An Analysis of Metaphorical Language in the Lord of the Rings: The Case Study of the Fellowship of the Ring

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Abstract

The objective of this research was to analyze metaphorical language in the Lord of the Rings: the case study of the Fellowship of the Ring written by J.R.R. Tolkien (John Ronald Reuel Tolkien). Data analysis in this research applied linguistic theories to analyze and sort out all metaphors in the Lord of the Rings: the Fellowship of the Ring. The data were systematically analyzed by percentage.   A result was revealed that all metaphorical words were compared on their meaning and tenor (type of role interaction). All the analyzed data were categorized into groups and then described in narrative style, summary, and reporting. The findings of the study were as follows.


After, examining all ten chapters 119 metaphors were found, categorized into 7 types from 20 types of metaphorical language all together. In this research, the results were separated on occurrence frequency; dead metaphor (73.96%), followed by extended metaphors (8.40%) and complex metaphors (6.72%). While compound metaphors were 4.20%, it is obvious that creative metaphors, orientation metaphors and root metaphors are seldom found in this book (2.52%), (2.52%), and (1.68%)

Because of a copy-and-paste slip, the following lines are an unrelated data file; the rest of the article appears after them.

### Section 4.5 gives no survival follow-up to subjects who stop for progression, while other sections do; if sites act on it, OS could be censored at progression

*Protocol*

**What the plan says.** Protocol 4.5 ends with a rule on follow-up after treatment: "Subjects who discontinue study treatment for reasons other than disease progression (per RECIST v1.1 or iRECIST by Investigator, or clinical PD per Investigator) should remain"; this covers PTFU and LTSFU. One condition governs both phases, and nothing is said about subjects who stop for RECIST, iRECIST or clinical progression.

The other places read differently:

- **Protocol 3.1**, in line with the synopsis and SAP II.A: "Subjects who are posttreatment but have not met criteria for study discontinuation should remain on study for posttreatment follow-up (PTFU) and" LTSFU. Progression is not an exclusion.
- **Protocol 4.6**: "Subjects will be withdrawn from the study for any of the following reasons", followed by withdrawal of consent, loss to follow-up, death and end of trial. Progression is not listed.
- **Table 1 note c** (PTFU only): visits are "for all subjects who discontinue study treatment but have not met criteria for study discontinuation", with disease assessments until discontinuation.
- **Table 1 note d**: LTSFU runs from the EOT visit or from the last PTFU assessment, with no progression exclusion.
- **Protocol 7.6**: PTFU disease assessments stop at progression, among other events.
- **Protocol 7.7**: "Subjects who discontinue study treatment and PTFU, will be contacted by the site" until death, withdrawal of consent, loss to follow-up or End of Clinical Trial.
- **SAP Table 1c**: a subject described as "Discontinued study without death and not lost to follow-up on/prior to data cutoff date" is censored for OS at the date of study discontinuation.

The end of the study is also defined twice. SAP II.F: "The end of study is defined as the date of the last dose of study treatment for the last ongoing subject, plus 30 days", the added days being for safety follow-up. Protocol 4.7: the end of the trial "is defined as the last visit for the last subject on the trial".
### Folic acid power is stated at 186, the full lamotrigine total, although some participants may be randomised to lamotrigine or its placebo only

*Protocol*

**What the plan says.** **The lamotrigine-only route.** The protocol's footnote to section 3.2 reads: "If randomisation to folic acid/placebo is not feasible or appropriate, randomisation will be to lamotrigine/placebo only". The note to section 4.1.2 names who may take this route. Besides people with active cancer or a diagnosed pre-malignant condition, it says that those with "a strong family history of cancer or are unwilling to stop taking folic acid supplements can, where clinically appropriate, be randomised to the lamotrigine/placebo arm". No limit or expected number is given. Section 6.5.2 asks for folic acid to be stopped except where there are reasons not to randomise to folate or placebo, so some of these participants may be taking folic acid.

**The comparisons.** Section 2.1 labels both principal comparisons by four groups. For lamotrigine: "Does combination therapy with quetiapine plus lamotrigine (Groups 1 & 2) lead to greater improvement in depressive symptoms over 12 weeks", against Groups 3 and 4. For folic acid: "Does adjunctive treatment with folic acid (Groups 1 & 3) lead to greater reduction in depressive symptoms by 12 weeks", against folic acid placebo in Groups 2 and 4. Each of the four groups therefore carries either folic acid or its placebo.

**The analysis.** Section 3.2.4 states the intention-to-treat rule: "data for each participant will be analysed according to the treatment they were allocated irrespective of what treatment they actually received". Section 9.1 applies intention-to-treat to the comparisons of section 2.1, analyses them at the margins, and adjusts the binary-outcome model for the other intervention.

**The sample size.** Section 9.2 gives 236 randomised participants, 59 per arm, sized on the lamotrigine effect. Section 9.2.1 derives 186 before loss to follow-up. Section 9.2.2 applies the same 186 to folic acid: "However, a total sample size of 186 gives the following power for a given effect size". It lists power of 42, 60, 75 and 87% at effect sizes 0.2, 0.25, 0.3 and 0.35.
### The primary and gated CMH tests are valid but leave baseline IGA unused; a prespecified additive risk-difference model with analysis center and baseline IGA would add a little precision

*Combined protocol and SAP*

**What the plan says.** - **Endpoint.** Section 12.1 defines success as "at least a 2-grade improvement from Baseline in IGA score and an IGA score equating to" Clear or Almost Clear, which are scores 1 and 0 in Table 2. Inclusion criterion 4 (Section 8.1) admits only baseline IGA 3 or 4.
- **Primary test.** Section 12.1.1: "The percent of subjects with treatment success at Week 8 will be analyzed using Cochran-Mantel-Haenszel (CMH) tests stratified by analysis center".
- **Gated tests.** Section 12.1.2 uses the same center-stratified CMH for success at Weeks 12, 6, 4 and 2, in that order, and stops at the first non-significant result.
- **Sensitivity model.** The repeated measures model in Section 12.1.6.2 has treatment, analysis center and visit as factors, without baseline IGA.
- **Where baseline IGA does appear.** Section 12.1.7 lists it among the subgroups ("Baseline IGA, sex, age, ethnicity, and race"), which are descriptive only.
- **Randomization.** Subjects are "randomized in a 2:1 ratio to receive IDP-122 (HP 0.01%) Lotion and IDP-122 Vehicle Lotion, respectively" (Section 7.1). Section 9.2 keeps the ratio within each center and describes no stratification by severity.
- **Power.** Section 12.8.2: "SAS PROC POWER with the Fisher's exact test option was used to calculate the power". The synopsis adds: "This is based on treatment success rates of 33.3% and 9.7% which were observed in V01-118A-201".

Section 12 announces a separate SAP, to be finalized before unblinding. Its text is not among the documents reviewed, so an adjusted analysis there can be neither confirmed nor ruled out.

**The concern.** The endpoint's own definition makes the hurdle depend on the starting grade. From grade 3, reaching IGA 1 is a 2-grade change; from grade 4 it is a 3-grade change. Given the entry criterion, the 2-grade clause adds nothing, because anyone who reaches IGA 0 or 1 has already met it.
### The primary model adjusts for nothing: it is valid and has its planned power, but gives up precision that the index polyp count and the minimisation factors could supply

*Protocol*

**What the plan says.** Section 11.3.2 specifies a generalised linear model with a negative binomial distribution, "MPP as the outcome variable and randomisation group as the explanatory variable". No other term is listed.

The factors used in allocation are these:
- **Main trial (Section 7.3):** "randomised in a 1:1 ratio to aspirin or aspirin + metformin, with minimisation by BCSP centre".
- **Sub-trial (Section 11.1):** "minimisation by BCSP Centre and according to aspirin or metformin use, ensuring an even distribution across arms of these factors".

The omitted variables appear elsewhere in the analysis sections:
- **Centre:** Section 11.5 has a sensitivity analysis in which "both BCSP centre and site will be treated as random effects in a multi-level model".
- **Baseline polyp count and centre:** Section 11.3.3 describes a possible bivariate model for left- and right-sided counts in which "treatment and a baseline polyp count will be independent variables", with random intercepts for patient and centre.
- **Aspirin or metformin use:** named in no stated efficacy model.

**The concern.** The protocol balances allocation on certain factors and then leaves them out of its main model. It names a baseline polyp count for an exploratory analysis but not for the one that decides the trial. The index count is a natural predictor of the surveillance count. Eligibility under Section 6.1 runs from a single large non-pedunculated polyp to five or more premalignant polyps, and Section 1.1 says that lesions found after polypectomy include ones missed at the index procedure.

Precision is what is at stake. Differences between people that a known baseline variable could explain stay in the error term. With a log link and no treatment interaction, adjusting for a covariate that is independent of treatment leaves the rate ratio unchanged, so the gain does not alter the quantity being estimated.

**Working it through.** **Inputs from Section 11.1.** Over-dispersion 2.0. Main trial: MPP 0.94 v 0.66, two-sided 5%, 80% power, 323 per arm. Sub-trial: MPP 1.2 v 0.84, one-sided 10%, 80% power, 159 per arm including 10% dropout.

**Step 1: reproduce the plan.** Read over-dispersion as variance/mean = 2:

The findings of this study would help readers to understand deeper meanings of the story. The readers could interpret the metaphors and apply the knowledge to read other novels. The important thing, the findings should be used for further study in this field. At the same time, this study was given insight into culture, idea of the author’s thinking, and new experiences for readers to consider when reading novels.

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References

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